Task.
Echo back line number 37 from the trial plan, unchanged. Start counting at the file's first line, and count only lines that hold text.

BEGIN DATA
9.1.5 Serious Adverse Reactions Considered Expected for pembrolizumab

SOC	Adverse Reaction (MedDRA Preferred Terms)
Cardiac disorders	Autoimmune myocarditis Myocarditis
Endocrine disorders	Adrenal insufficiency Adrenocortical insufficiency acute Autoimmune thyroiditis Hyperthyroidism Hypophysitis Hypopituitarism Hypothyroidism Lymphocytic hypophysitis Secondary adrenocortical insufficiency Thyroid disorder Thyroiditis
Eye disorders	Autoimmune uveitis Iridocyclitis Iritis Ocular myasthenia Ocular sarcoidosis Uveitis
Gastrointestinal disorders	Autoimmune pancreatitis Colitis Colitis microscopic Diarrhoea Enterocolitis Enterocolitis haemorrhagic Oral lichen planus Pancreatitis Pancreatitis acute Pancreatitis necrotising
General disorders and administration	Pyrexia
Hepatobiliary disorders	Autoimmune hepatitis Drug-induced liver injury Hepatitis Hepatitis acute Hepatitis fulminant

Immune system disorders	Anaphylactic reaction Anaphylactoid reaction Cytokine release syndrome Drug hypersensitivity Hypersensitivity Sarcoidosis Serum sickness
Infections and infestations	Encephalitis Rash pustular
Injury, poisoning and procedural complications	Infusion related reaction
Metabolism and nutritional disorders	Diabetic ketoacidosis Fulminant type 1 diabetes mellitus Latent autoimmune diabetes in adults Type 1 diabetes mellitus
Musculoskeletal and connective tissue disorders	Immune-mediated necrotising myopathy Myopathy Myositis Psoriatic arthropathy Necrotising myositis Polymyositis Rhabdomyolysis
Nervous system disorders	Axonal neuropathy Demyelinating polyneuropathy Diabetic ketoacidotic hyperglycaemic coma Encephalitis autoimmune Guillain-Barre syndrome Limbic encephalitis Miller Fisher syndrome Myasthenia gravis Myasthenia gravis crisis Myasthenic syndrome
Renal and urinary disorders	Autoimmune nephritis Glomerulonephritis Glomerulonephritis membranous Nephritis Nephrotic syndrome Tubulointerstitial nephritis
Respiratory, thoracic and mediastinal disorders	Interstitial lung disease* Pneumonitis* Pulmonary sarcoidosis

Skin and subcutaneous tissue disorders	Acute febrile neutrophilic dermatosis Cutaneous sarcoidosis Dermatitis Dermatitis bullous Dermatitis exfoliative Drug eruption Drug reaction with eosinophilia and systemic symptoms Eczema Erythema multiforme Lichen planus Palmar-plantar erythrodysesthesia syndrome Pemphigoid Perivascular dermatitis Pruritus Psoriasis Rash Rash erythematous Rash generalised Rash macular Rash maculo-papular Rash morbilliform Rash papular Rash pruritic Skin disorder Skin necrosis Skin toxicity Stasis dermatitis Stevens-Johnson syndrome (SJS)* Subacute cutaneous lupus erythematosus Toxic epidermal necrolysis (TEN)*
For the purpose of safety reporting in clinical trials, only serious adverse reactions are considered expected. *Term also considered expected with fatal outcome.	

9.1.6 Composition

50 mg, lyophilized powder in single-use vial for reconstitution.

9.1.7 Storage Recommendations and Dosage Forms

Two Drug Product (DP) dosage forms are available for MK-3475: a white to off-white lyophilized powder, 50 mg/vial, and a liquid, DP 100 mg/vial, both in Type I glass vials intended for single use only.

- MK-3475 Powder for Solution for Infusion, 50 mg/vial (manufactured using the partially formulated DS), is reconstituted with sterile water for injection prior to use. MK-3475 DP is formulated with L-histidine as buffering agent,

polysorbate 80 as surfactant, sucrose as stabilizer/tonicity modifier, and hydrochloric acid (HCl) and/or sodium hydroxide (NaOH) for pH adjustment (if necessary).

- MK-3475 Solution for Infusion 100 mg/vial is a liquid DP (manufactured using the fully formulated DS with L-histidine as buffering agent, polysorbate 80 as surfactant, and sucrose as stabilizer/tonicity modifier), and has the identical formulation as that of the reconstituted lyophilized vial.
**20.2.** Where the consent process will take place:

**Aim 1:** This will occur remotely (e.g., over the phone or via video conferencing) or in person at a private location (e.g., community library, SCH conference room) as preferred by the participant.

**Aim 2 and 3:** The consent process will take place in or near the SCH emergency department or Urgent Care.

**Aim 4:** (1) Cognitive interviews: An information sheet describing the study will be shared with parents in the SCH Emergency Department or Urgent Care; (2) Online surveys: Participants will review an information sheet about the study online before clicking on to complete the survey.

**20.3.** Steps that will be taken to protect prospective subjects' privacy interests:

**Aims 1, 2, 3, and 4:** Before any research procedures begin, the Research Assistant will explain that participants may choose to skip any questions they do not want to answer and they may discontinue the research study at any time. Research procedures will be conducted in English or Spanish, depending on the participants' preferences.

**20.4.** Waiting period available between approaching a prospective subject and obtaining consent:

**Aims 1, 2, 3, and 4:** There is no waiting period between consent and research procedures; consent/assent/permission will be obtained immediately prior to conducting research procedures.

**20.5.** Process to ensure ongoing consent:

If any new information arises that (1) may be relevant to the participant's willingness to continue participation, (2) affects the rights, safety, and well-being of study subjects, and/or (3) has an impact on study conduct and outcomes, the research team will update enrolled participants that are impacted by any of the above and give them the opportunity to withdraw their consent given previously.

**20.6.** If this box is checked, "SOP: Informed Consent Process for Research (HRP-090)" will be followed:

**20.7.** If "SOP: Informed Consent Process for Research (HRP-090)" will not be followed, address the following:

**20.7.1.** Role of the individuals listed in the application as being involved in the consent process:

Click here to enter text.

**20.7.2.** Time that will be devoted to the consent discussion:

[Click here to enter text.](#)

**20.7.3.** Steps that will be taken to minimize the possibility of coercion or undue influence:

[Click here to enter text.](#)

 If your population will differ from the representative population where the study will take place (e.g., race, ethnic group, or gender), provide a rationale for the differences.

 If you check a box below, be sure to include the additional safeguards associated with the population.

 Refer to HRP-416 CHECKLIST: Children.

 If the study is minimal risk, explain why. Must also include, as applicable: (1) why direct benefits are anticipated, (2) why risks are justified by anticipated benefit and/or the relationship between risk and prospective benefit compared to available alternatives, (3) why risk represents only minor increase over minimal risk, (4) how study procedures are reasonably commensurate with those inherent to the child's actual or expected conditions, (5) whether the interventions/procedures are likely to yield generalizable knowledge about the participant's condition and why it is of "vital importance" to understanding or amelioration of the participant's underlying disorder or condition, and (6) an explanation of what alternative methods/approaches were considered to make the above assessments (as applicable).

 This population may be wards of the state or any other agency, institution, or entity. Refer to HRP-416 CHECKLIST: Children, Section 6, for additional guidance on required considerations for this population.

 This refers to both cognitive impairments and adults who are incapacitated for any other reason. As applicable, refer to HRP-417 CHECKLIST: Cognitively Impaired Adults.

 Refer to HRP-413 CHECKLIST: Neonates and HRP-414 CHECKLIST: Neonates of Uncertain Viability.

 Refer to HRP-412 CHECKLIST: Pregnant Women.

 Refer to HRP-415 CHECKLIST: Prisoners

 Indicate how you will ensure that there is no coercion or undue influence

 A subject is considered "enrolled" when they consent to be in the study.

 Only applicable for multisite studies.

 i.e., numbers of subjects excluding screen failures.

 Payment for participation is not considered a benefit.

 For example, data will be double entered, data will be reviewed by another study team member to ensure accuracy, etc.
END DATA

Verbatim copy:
**20.7.** If "SOP: Informed Consent Process for Research (HRP-090)" will not be followed, address the following: